Home > A Narrow Door (Malbry #3)

A Narrow Door (Malbry #3)
Author: Joanne Harris

 


Preface

Thanatos


‘Strait is the gate, and narrow is the way, which leadeth unto life, and few there be that find it.’

(Matthew 7:14)

 

 

St Oswald’s, September 2006


I often find that men like you underestimate women like me. You think we must be damaged, somehow. That we seek power to compensate for some real or imagined injustice. That we must hate men, for the way they have excluded women from their boys’ clubs, holding them back, abusing them, exploiting them, for centuries. Well, yes, you may have a point. Some things make a woman fight back. And some things, though they challenge us, only make us stronger.

A woman Headmaster. To you it must seem a reversal of everything you believe. How did we come to this, you ask? How has the world been so overturned? Women like me, you tell yourself, should be this way for a reason. Our drive to succeed comes from weakness, you think. Rage, or hate, or fear, or insecurity. And that’s why I’ll win. Because you believe in the essential weakness of women in authority.

But that’s where you’re wrong, Mr Straitley. I have no inse­curities. But for one early incident, my childhood was uneventful. My sexual partners have been dull to the point of uniformity. Except for Johnny Harrington, whom I fucked between the ages of sixteen and sixteen and a half, and who gave me a child, as well as the dubious novelty of having fucked, if not a murderer, then at least the next best thing. Otherwise, he too was bland, arrogant and predictable; riding on his privilege all the way to the Headship. In many ways, he was born to be Head. The model of a St Oswald’s boy; so certain of his entitlement that he never questioned his fitness. And yes, I helped him along the way. Not out of any sentiment regarding his donated sperm – he never knew about Emily, or what it had cost me to raise her – but because it was expedient. I followed his career from afar, although he never followed mine. I saw an opportunity. By the time we reconnected, I had skills to offer him, and I became his Deputy; his trusted second-in-command. He accepted my services as he had always accepted them, never once considering that I might have ambitions of my own. And when he fell – as I knew he would – in the wake of last year’s disastrous events, I was there to take his place, as St Oswald’s struggled to survive yet another unfortunate scandal. After that, it was easy. Like you, they underestimated me. All it took for me to rise was flattery, a lot of hard work, some patience, time and, most of all, the strength to accept the snubs and humiliations that inevitably come the way of any woman with ambition.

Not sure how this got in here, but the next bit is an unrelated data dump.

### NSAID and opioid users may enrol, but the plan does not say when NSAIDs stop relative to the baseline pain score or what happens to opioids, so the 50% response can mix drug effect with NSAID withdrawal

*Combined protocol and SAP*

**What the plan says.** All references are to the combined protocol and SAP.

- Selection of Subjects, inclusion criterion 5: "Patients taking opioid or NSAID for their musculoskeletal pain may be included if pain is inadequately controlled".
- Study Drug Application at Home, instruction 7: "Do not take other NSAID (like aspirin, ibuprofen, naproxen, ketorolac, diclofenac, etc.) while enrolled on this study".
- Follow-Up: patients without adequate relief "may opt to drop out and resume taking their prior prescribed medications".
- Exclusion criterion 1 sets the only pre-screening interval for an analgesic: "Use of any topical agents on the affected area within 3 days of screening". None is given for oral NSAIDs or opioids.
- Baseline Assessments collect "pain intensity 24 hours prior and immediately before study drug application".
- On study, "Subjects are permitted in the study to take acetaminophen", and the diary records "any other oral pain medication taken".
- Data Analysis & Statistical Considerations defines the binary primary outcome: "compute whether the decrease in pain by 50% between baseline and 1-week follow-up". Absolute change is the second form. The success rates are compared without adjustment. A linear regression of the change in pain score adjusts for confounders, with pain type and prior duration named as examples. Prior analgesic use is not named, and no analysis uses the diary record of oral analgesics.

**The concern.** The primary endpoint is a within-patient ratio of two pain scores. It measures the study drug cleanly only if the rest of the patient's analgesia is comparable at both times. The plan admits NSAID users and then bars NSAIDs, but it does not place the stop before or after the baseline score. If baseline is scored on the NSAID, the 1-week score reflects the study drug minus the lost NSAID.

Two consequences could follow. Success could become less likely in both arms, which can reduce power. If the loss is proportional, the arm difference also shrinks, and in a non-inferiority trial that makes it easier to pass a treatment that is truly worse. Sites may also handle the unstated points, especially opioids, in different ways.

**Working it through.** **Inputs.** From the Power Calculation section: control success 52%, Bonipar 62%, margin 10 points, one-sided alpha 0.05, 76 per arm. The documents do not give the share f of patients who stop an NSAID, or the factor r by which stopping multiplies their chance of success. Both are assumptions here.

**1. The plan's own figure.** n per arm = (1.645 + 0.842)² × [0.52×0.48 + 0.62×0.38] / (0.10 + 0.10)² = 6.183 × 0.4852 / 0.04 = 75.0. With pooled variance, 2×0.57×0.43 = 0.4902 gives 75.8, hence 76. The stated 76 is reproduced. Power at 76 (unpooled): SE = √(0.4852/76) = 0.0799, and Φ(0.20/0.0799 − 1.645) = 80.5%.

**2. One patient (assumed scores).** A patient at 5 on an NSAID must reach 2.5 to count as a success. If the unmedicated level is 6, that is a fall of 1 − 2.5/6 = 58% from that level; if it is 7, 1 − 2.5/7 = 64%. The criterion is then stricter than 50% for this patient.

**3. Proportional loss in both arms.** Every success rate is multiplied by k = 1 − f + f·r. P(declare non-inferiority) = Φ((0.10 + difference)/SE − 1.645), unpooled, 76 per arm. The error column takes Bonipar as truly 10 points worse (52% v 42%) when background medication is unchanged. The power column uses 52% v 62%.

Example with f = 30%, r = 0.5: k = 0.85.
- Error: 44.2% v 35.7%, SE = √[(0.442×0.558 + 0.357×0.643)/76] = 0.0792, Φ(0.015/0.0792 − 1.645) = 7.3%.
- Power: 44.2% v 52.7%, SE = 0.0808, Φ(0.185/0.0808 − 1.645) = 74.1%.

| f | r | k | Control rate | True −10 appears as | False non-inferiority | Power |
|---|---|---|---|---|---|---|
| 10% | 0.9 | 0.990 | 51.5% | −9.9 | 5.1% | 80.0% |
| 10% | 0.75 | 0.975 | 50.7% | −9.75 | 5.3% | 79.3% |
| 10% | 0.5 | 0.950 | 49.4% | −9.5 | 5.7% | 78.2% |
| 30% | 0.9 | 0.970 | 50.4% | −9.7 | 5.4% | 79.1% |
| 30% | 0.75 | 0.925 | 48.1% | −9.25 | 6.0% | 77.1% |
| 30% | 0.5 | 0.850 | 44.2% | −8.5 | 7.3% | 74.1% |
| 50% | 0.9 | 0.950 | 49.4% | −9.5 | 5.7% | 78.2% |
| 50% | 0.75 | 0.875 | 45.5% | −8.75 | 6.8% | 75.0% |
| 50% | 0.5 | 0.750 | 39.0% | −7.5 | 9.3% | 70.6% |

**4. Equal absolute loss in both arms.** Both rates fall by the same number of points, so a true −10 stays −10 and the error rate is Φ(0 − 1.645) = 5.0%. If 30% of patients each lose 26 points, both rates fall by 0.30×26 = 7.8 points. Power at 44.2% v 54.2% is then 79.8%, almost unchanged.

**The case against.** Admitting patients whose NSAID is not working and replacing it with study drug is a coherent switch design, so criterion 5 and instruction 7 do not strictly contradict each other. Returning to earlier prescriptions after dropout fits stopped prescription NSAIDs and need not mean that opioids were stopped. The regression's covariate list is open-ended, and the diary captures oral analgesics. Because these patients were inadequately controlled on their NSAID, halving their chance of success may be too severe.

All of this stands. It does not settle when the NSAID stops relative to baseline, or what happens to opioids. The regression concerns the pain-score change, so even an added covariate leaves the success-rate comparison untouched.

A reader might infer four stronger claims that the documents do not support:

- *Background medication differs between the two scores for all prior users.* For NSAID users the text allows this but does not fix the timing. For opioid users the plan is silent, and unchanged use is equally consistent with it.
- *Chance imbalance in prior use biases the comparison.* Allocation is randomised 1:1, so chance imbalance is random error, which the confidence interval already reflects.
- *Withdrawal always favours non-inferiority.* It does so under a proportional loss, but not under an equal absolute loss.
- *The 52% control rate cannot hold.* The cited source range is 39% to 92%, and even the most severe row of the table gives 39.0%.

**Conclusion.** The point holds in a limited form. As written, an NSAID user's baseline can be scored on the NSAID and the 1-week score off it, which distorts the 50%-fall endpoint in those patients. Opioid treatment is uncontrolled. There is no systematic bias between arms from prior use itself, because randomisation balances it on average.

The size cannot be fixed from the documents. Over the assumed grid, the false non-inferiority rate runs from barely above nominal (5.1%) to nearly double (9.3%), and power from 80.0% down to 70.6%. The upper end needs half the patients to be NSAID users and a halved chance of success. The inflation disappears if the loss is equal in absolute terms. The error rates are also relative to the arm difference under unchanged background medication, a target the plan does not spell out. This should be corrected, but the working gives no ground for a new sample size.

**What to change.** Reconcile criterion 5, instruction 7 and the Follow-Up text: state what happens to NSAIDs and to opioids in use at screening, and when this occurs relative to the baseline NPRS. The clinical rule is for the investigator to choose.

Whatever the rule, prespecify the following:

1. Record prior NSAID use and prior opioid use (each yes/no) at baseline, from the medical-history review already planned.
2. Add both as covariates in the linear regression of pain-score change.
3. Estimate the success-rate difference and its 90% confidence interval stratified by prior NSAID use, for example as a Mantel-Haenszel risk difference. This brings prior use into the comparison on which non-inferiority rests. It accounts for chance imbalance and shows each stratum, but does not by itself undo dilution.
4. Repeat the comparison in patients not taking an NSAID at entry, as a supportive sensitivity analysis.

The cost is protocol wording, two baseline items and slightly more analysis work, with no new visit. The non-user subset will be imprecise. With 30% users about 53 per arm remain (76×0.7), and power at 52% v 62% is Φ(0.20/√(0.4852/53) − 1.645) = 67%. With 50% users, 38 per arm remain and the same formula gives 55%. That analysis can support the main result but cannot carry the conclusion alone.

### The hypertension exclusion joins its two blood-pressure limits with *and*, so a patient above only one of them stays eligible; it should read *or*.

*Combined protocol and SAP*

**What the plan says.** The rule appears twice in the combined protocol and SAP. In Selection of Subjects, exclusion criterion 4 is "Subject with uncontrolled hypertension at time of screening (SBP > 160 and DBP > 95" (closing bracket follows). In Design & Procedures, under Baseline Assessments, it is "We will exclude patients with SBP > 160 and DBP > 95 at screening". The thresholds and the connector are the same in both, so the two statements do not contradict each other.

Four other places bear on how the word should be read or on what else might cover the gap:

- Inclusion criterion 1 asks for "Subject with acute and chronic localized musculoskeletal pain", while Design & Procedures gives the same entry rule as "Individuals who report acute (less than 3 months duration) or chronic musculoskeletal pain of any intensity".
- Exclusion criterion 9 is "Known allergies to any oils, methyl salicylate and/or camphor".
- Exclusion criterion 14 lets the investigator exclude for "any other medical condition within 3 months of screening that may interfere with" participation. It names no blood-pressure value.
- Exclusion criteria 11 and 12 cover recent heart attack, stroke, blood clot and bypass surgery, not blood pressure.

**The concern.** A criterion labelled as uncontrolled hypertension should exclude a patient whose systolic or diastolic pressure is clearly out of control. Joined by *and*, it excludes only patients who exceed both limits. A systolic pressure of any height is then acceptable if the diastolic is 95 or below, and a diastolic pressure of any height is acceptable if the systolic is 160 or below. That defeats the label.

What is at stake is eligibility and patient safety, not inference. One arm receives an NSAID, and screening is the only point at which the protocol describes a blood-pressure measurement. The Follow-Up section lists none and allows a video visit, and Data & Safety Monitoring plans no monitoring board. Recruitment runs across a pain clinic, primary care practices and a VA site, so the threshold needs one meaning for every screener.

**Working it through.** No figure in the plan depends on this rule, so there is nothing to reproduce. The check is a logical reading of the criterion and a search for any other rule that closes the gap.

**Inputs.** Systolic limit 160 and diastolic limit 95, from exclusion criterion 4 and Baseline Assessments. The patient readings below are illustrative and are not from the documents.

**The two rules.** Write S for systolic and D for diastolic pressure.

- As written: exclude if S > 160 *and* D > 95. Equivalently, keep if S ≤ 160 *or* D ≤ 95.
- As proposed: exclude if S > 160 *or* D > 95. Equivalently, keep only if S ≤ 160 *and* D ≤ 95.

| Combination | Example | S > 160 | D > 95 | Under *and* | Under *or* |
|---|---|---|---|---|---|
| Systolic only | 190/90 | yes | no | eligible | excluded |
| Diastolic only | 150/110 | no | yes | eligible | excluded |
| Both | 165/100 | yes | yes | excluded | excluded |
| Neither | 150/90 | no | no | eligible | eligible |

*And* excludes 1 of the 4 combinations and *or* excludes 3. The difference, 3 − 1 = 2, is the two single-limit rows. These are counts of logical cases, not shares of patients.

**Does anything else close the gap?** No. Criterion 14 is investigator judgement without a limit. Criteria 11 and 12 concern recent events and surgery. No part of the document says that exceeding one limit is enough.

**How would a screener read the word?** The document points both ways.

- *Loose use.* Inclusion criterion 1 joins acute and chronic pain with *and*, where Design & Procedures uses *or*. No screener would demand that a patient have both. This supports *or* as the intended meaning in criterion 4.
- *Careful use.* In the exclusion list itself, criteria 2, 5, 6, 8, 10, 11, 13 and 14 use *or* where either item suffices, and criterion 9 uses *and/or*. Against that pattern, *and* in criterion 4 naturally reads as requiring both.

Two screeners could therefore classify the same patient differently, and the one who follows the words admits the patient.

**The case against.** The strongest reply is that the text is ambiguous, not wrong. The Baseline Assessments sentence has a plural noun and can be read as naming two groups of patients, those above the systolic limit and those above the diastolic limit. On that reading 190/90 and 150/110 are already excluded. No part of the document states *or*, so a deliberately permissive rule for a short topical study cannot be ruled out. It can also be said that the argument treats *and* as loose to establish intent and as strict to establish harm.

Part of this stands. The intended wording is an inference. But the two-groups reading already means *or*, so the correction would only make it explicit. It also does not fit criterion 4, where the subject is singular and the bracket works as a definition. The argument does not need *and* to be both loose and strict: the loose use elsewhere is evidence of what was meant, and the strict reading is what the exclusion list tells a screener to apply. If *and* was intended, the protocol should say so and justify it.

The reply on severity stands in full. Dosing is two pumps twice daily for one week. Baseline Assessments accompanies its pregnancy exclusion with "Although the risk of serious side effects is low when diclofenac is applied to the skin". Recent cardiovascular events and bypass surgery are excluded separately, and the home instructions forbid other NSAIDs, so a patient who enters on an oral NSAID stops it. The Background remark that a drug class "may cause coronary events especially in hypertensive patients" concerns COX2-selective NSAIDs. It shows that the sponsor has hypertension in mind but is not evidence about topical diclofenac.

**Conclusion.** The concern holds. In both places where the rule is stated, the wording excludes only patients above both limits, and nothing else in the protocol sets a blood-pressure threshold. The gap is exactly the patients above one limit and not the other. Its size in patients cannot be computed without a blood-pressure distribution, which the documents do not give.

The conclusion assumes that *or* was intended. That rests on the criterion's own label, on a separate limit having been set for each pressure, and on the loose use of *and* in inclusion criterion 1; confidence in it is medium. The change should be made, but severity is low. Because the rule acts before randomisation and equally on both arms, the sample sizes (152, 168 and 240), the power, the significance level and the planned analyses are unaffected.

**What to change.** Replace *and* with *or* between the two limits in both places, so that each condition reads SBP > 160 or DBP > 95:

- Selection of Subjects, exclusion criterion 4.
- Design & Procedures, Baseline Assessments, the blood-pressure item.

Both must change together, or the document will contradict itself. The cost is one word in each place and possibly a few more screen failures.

But sitting in my office now – the office that once was his – drinking coffee from his machine, reading the names on the Honours Boards that decorate the panelled walls, I feel a sense of rightness. This is my office; this is my desk. My orchids on the window ledge. My parking space under the window. My coffee machine. My cup. My school. I earned this job, I belong here, and I have nothing more to prove. St Oswald’s, with all its history, with all its relentless, patriarchal baggage, is mine. And today I sit in the Headmaster’s chair, and will stand at the lectern this morning in Assembly as the new New Head – a title that in five hundred years has never gone to a woman before – and address a school filled with boys and girls, and lead them out of the wilderness.

An old St Oswald’s proverb goes: It is easier for a camel to pass through the eye of a needle than for a woman to enter these gates. Well, not only have I entered, but now the gates are my gates, and the rules are my rules. The mistake you made was one of scale. Men always do, used as they are to taking the main entrance. Women must be more discreet. All we need is a narrow door. And when we have crept in unseen, like a spider through a keyhole, we spin ourselves an empire of silk, and fill you with astonishment.